Definitions

bight

bight

[bahyt]
bight, broad bend or curve in a coastline, forming a large open bay. The New York bight, for example, is the curve in the coast described by the southern shore of Long Island and the eastern shore of New Jersey. The term bight may also refer to the bay so formed.

Bay of the Indian Ocean, southern Australian coast. Its generally accepted boundaries are from Cape Pasley, Western Australia, to Cape Carnot, South Australia—a distance of 720 mi (1,160 km). The head of the bight abuts on the arid Nullarbor Plain and is bounded by cliffs 200–400 ft (60–120 m) high. Near Eucla on the bight's shores is the Nuytsland Reserve. Lying in the track of the winter western winds, the bight has a reputation for storms and rough seas.

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Inlet of the Atlantic Ocean, West Africa. The innermost bay of the Gulf of Guinea, it is bounded by Nigeria, Cameroon, Equatorial Guinea, and Gabon, and receives portions of the Niger and Ogooué rivers. It includes several islands, including Bioko. Its ports include Malabo, Calabar, and Douala. In the 16th–19th century the bay was the scene of extensive slave dealing. By the 1830s palm-oil trading had surpassed slave trading. Today petroleum is a major economic resource.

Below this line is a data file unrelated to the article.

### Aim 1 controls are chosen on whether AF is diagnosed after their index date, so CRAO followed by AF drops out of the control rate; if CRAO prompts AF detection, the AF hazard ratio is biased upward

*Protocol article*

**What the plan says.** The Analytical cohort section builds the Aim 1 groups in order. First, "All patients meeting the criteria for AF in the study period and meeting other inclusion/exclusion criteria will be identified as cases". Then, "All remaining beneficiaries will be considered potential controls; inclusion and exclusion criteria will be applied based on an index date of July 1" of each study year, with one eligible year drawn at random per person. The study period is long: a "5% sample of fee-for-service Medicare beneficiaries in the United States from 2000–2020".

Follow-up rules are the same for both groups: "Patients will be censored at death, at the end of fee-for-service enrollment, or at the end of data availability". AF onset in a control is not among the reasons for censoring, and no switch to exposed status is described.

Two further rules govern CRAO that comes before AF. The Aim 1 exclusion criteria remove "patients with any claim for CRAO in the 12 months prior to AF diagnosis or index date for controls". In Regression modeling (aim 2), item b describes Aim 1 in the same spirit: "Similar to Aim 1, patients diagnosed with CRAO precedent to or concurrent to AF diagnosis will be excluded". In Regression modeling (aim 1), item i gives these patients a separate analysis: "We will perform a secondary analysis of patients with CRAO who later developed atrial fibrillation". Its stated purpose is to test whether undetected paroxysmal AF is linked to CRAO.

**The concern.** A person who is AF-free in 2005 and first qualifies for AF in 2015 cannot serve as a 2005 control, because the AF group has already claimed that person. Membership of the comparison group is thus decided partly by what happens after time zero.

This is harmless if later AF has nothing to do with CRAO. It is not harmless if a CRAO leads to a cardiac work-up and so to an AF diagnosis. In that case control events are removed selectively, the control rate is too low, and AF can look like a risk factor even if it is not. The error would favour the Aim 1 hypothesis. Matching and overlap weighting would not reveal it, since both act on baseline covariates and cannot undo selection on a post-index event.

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Bay, northern section of Gulf of Guinea. It extends along the West African coast about 400 mi (640 km) from Cape St. Paul, Ghana, past Togo and Benin to an outlet of the Niger River in Nigeria. Major ports include Lomé, Cotonou, and Lagos. It was the scene of extensive slave trading during the 16th–19th century, and the region of coastal lagoons west of the Niger delta became known as the Slave Coast. By the 1830s trade in palm oil had become the major economic activity. Petroleum was discovered in the Niger delta in the 1950s.

Learn more about Benin, Bight of with a free trial on Britannica.com.

Inlet of the Atlantic Ocean, West Africa. The innermost bay of the Gulf of Guinea, it is bounded by Nigeria, Cameroon, Equatorial Guinea, and Gabon, and receives portions of the Niger and Ogooué rivers. It includes several islands, including Bioko. Its ports include Malabo, Calabar, and Douala. In the 16th–19th century the bay was the scene of extensive slave dealing. By the 1830s palm-oil trading had surpassed slave trading. Today petroleum is a major economic resource.

Learn more about Biafra, Bight of with a free trial on Britannica.com.

Bay, northern section of Gulf of Guinea. It extends along the West African coast about 400 mi (640 km) from Cape St. Paul, Ghana, past Togo and Benin to an outlet of the Niger River in Nigeria. Major ports include Lomé, Cotonou, and Lagos. It was the scene of extensive slave trading during the 16th–19th century, and the region of coastal lagoons west of the Niger delta became known as the Slave Coast. By the 1830s trade in palm oil had become the major economic activity. Petroleum was discovered in the Niger delta in the 1950s.

Learn more about Benin, Bight of with a free trial on Britannica.com.

A bight may refer to:

  • bight (geography), recess of a coast or bay.
  • bight (knot), a curved section, slack part, or loop in rope (used in the terminology of knot-tying)

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